The Religious Engagement in Democratic Politics series at Temple University Press collects work that explores in theoretically and empirically rigorous ways variations in and determinants of religious presence in the politics of democratic nations — from those with a long history of institutionalized democracy to those struggling to establish free, contested elections and systems of rights and liberties. Books in the series will demonstrate application of one or more of a variety of quantitative and qualitative methodologies to explore the robust and highly variable presence of religion in democracies.
If you have a manuscript or an idea for a manuscript that would be a good fit for this series, please contact me by email at firstname.lastname@example.org.
Royal G. Cravens III. 2023. Yes Gawd! How Faith Shapes LGBT Identity and Politics in the United States.
Yes Gawd! explores the effects of religious belief and practice on political behavior among the LGBT community, a population long persecuted by religious institutions and generally considered to be non-religious. Cravens details how the queer community creates, defines, and experiences spirituality and the consequences for their identity, socialization, and political development.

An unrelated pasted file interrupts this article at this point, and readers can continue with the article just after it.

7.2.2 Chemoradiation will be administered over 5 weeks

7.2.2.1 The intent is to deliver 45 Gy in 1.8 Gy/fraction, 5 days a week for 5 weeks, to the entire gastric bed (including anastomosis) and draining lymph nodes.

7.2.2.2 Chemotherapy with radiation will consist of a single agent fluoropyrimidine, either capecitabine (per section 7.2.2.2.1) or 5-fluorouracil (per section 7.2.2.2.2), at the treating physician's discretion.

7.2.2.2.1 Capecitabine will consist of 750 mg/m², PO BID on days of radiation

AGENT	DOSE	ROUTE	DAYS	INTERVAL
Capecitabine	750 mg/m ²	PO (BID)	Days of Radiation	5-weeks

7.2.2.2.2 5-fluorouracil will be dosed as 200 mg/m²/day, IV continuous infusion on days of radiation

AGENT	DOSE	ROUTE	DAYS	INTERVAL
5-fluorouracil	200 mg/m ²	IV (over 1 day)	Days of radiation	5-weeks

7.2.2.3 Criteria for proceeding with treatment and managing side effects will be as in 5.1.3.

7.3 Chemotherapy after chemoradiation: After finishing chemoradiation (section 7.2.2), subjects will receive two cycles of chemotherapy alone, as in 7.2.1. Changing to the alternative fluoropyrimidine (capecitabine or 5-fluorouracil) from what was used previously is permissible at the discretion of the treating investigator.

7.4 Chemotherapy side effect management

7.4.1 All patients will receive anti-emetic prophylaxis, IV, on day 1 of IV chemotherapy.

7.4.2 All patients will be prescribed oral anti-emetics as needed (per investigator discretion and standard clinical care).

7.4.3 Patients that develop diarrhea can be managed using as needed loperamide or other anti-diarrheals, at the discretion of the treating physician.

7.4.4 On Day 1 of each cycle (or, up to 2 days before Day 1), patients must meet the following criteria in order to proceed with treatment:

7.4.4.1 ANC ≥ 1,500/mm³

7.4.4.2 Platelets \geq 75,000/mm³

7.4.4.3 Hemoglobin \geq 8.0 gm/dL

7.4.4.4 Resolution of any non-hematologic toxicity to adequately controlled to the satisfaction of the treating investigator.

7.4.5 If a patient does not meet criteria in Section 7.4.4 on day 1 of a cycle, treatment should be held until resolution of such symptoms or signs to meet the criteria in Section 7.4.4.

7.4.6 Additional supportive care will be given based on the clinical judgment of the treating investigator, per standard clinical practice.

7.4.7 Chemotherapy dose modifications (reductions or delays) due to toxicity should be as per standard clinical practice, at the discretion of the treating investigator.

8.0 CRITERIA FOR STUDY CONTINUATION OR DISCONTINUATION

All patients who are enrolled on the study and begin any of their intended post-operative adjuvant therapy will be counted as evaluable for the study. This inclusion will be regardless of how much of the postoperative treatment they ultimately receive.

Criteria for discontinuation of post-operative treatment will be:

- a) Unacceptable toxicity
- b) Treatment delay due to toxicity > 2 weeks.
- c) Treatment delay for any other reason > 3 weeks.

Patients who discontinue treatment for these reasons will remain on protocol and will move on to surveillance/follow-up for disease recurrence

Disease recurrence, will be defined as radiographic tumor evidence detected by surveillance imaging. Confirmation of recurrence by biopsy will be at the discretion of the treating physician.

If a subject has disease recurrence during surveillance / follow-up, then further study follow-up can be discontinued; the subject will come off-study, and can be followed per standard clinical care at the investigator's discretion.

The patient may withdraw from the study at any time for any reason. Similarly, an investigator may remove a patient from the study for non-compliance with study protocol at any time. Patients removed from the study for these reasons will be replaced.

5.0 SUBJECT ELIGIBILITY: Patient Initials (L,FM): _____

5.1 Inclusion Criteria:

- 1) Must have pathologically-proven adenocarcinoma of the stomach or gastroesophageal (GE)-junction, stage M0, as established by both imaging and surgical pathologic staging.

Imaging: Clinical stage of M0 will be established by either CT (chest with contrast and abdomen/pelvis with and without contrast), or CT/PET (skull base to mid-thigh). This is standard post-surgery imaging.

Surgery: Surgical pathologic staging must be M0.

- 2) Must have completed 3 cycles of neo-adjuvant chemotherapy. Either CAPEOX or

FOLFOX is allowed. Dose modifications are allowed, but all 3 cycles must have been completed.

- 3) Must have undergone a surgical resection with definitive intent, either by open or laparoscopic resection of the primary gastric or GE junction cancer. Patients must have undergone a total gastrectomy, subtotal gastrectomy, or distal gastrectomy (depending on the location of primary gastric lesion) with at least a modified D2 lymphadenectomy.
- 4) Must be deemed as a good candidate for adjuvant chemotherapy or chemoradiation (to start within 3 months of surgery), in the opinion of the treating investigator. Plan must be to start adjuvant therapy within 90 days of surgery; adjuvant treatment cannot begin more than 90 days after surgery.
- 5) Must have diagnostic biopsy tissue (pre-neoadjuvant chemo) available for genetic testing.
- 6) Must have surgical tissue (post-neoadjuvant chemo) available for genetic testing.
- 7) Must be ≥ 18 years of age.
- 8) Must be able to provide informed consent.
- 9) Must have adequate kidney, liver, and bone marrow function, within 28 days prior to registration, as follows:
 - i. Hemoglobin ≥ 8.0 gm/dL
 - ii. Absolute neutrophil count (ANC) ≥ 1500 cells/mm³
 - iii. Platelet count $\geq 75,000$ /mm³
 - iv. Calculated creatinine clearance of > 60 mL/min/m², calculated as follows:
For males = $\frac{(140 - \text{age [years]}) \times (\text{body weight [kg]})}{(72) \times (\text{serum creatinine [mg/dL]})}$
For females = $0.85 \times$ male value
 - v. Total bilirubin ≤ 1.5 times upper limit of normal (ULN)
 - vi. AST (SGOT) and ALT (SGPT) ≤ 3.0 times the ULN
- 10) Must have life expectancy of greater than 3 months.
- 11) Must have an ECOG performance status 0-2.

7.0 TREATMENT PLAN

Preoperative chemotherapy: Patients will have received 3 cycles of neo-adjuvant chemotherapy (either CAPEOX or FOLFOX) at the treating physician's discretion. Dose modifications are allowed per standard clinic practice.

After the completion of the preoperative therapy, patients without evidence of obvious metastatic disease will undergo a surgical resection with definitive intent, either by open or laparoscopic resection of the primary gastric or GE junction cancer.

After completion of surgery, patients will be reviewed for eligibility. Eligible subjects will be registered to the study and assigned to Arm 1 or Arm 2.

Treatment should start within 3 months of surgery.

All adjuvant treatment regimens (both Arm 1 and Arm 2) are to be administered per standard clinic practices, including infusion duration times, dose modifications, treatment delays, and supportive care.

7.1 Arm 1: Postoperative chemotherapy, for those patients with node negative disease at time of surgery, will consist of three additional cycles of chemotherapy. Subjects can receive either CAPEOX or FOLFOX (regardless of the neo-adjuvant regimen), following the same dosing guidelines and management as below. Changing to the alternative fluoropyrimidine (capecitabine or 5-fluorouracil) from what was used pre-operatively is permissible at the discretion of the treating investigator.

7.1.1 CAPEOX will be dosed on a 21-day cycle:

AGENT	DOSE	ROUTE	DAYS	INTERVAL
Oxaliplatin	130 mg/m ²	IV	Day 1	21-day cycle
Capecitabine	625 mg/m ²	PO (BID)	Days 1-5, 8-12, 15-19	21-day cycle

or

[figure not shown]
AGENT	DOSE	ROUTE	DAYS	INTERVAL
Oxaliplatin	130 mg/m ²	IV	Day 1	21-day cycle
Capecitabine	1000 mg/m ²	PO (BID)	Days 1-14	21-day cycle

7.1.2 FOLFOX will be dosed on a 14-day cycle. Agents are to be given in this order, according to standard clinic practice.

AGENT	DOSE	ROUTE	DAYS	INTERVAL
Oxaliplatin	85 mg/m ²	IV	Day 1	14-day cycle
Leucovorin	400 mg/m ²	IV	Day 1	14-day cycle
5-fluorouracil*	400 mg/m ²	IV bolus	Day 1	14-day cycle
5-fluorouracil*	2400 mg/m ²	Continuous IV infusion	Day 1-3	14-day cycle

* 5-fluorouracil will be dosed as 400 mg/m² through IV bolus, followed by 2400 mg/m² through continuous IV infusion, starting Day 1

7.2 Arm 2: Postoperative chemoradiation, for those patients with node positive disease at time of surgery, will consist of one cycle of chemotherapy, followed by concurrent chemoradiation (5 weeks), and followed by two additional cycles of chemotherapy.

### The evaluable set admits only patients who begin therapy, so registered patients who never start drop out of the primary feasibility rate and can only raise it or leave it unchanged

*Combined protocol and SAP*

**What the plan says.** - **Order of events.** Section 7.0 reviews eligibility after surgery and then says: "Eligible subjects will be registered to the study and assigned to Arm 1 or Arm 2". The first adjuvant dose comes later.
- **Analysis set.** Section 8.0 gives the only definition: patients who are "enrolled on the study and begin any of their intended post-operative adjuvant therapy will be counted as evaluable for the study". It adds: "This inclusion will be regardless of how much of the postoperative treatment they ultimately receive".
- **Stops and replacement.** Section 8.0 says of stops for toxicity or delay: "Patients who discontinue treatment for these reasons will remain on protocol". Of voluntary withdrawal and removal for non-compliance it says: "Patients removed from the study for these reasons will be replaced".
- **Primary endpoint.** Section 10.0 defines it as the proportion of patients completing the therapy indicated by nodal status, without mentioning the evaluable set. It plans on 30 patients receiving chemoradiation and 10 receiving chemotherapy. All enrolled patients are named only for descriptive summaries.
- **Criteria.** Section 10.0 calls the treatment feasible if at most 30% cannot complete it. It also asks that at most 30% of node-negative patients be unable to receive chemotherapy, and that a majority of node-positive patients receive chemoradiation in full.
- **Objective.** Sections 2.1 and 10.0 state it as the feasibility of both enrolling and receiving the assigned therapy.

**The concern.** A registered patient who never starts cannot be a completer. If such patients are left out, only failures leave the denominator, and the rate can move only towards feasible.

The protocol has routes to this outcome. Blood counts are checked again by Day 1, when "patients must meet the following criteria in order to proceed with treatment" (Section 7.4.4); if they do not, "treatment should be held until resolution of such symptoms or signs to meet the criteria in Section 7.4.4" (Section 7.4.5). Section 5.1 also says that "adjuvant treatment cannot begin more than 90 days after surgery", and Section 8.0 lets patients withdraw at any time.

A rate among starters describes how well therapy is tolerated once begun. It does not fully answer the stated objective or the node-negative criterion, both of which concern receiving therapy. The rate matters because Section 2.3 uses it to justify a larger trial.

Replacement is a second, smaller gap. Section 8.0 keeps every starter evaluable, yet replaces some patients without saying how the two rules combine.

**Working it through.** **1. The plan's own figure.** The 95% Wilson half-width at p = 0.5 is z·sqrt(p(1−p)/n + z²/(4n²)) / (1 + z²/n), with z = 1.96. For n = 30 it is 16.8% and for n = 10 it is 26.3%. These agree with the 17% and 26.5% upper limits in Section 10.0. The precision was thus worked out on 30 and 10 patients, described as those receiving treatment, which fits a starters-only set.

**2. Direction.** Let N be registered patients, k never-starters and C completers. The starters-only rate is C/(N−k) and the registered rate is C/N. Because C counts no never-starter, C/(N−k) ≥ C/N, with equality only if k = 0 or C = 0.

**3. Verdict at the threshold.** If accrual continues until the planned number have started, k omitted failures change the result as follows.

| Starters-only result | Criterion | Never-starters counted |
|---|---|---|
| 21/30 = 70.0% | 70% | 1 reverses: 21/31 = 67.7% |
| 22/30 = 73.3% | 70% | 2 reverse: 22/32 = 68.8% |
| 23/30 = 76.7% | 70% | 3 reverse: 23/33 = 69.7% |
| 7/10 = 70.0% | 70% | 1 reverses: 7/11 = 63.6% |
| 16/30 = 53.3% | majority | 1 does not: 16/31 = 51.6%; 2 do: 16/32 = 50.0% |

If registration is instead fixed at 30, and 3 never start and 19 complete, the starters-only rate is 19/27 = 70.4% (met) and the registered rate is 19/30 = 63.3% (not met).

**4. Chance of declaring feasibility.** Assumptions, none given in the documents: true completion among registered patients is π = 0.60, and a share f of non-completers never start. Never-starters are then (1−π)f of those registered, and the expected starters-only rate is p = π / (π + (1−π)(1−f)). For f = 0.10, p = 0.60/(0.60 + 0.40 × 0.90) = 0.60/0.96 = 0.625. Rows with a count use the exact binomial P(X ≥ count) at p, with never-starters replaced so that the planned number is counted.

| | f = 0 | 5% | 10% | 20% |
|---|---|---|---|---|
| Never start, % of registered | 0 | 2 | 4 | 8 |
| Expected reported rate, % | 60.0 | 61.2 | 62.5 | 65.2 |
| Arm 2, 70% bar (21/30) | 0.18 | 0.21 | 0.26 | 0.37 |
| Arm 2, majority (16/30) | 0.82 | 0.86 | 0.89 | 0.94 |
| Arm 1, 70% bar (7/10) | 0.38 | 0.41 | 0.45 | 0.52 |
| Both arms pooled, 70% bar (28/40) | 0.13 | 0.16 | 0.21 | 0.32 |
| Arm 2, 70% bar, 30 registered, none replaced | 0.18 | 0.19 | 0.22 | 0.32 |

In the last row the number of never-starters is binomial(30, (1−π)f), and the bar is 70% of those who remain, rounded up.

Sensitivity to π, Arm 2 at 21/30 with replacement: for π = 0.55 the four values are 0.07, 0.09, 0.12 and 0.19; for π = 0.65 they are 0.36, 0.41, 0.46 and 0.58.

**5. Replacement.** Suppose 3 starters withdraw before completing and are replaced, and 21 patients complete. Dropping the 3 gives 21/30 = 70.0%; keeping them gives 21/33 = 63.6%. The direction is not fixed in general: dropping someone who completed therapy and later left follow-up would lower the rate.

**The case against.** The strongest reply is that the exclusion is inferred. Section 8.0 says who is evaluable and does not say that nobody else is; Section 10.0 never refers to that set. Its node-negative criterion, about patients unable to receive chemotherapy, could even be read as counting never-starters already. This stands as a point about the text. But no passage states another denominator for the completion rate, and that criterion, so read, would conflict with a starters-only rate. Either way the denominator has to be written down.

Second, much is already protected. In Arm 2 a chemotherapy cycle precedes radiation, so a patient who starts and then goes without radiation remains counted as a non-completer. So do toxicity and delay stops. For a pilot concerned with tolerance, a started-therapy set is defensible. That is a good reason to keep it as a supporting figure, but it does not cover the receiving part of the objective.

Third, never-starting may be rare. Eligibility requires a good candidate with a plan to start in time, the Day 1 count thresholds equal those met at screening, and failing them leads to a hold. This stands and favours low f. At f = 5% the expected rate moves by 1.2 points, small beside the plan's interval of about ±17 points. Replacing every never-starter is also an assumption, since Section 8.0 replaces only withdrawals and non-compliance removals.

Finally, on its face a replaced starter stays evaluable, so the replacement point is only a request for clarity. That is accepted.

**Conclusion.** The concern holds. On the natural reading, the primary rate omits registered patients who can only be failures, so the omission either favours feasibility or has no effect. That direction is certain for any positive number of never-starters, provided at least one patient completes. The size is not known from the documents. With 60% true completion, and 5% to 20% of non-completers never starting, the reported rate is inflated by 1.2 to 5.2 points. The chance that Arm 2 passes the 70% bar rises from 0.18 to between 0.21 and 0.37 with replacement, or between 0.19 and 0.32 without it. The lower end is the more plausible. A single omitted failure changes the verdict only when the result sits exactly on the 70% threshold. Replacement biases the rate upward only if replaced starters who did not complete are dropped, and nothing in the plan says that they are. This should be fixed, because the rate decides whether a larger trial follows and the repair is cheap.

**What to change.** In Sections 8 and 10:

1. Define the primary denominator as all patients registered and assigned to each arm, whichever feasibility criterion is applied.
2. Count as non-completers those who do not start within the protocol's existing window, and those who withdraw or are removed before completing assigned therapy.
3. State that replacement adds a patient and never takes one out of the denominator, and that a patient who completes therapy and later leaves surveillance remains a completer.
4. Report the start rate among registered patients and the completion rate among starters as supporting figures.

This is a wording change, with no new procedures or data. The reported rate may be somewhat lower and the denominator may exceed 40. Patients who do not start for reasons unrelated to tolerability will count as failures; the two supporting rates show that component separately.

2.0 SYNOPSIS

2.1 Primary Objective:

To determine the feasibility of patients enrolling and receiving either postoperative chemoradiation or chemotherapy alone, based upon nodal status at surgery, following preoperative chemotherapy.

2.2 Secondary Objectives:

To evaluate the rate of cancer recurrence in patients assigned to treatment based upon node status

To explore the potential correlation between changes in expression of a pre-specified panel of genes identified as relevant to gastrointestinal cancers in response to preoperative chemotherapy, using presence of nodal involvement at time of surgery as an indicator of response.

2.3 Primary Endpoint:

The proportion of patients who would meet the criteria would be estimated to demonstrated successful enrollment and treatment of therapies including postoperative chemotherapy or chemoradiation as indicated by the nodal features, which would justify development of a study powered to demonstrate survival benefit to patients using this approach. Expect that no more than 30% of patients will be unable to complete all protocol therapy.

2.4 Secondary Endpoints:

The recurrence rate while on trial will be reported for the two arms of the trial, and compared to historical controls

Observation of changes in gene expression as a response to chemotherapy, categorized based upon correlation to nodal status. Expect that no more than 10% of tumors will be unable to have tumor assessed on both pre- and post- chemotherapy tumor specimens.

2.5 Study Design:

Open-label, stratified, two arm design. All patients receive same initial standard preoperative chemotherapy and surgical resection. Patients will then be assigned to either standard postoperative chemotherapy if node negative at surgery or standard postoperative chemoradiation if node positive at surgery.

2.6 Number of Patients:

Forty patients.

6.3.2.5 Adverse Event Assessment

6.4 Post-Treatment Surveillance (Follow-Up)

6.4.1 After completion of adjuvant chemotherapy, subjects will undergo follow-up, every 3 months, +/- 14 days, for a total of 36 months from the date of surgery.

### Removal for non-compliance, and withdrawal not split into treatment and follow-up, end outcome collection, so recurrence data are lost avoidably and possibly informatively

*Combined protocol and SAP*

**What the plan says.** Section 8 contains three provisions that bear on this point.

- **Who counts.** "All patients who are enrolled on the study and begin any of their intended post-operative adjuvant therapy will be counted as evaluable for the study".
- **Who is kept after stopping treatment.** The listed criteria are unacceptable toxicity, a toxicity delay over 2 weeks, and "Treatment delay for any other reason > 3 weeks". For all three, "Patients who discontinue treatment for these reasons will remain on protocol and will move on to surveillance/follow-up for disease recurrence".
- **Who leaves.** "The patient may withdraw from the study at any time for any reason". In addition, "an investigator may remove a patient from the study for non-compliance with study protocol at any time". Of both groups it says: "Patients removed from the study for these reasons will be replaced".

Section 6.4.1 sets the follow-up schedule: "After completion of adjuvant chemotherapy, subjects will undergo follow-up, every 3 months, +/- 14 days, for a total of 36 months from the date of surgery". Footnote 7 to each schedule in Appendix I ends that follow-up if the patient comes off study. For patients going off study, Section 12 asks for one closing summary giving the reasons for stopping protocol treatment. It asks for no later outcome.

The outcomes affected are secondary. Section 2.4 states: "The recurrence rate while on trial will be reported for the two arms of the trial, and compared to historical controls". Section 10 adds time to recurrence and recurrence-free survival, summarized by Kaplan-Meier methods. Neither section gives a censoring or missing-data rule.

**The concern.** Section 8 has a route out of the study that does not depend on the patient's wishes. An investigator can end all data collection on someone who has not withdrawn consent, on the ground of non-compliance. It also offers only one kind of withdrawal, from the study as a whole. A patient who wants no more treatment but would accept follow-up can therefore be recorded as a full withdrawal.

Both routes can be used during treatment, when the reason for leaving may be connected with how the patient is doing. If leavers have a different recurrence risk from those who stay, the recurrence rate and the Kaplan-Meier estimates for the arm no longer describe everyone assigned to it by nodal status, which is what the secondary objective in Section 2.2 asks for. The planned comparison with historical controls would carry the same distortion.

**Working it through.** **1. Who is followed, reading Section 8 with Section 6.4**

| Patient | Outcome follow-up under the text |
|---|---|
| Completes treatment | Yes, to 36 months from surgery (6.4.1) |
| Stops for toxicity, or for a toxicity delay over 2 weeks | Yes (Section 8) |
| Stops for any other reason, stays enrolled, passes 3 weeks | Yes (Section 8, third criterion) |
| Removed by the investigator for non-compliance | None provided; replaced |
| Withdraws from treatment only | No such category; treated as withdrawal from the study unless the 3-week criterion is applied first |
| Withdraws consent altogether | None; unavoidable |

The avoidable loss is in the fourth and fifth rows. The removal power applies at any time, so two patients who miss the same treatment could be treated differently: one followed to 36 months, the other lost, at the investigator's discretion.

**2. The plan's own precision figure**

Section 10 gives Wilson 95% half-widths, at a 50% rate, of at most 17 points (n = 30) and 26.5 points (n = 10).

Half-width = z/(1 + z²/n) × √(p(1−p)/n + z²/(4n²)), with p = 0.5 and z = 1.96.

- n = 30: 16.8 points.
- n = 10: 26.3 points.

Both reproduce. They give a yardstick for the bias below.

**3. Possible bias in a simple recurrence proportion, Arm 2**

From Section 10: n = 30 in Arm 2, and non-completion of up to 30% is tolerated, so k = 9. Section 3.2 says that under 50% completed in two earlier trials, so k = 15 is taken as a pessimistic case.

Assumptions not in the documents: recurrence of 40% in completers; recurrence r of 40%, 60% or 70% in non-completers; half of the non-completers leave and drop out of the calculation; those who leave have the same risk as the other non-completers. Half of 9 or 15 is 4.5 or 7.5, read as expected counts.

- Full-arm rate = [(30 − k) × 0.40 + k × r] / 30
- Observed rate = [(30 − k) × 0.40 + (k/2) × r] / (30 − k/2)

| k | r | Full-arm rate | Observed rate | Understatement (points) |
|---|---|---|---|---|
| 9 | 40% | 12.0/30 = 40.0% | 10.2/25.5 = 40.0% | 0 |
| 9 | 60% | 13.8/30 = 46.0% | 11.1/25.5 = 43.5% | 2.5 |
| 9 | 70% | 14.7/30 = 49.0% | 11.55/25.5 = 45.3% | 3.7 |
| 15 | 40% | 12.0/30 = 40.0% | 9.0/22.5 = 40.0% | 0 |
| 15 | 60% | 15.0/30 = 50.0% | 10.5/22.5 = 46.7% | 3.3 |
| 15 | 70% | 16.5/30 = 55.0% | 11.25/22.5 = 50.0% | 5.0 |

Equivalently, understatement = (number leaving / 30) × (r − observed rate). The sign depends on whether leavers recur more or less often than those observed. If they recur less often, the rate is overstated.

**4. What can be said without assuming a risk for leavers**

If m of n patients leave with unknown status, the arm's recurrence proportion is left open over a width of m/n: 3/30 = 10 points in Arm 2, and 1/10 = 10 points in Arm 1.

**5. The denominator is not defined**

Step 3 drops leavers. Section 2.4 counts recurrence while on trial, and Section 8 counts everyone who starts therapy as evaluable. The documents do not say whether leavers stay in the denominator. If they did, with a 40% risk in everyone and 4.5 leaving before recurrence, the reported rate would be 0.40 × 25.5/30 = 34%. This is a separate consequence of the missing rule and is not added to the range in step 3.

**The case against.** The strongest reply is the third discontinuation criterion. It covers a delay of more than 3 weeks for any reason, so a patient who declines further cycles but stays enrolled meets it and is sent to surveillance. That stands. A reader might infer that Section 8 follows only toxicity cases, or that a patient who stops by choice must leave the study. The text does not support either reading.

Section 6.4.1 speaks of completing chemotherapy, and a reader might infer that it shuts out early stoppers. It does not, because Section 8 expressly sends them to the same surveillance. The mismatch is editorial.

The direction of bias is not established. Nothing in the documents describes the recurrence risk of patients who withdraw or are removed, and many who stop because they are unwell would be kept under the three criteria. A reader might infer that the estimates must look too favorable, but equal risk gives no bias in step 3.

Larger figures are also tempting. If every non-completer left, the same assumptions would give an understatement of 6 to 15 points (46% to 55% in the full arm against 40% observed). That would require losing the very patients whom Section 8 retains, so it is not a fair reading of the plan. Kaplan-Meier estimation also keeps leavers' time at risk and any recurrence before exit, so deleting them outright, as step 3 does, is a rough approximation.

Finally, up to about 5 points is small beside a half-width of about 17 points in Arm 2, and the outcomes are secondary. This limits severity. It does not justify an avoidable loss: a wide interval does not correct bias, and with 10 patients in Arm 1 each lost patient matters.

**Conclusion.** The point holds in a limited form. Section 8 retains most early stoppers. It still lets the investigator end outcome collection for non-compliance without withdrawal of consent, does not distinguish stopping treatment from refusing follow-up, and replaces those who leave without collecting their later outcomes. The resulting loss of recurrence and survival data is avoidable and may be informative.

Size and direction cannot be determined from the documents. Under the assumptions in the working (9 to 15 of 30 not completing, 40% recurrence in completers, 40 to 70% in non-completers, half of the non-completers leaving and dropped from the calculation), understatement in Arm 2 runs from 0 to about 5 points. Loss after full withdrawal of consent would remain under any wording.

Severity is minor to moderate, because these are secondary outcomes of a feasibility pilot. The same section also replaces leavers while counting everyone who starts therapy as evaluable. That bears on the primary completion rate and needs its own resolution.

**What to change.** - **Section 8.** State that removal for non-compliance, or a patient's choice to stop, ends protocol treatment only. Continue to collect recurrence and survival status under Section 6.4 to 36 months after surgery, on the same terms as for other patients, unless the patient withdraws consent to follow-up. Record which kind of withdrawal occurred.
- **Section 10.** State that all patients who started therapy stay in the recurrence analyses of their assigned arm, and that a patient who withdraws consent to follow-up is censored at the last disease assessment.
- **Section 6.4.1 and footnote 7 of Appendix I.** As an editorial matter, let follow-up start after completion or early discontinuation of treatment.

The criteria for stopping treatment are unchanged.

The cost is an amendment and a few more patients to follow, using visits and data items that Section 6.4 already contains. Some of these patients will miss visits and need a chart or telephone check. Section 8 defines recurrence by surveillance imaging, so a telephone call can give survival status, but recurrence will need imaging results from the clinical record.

Luis Felipe Mantilla. 2021. How Political Parties Mobilize Religion: Lessons from Mexico and Turkey.
Sabri Ciftci. 2021. Islam, Justice, and Democracy.
Djupe, Paul A. and Amanda J. Friesen, editors. 2023. ‘An Epidemic Among My People:’ Religion, Politics, and COVID-19 in the United States.
Paul A. Djupe and Ryan L. Claassen, editors. 2018. The Evangelical Crackup? The Future of the Evangelical-Republican Coalition.
Brian R. Calfano and Nazita Lajevardi, editors. 2019. Understanding Muslim Political Life in America: Contested Citizenship in the Twenty-First Century.
Jeanine E. Kraybill. 2019. One Faith, Two Authorities: Tension between Female Religious and Male Clergy in the American Catholic Church.
Jeremiah J. Castle. 2019. Rock of Ages: Subcultural Religious Identity and Public Opinion among Young Evangelicals.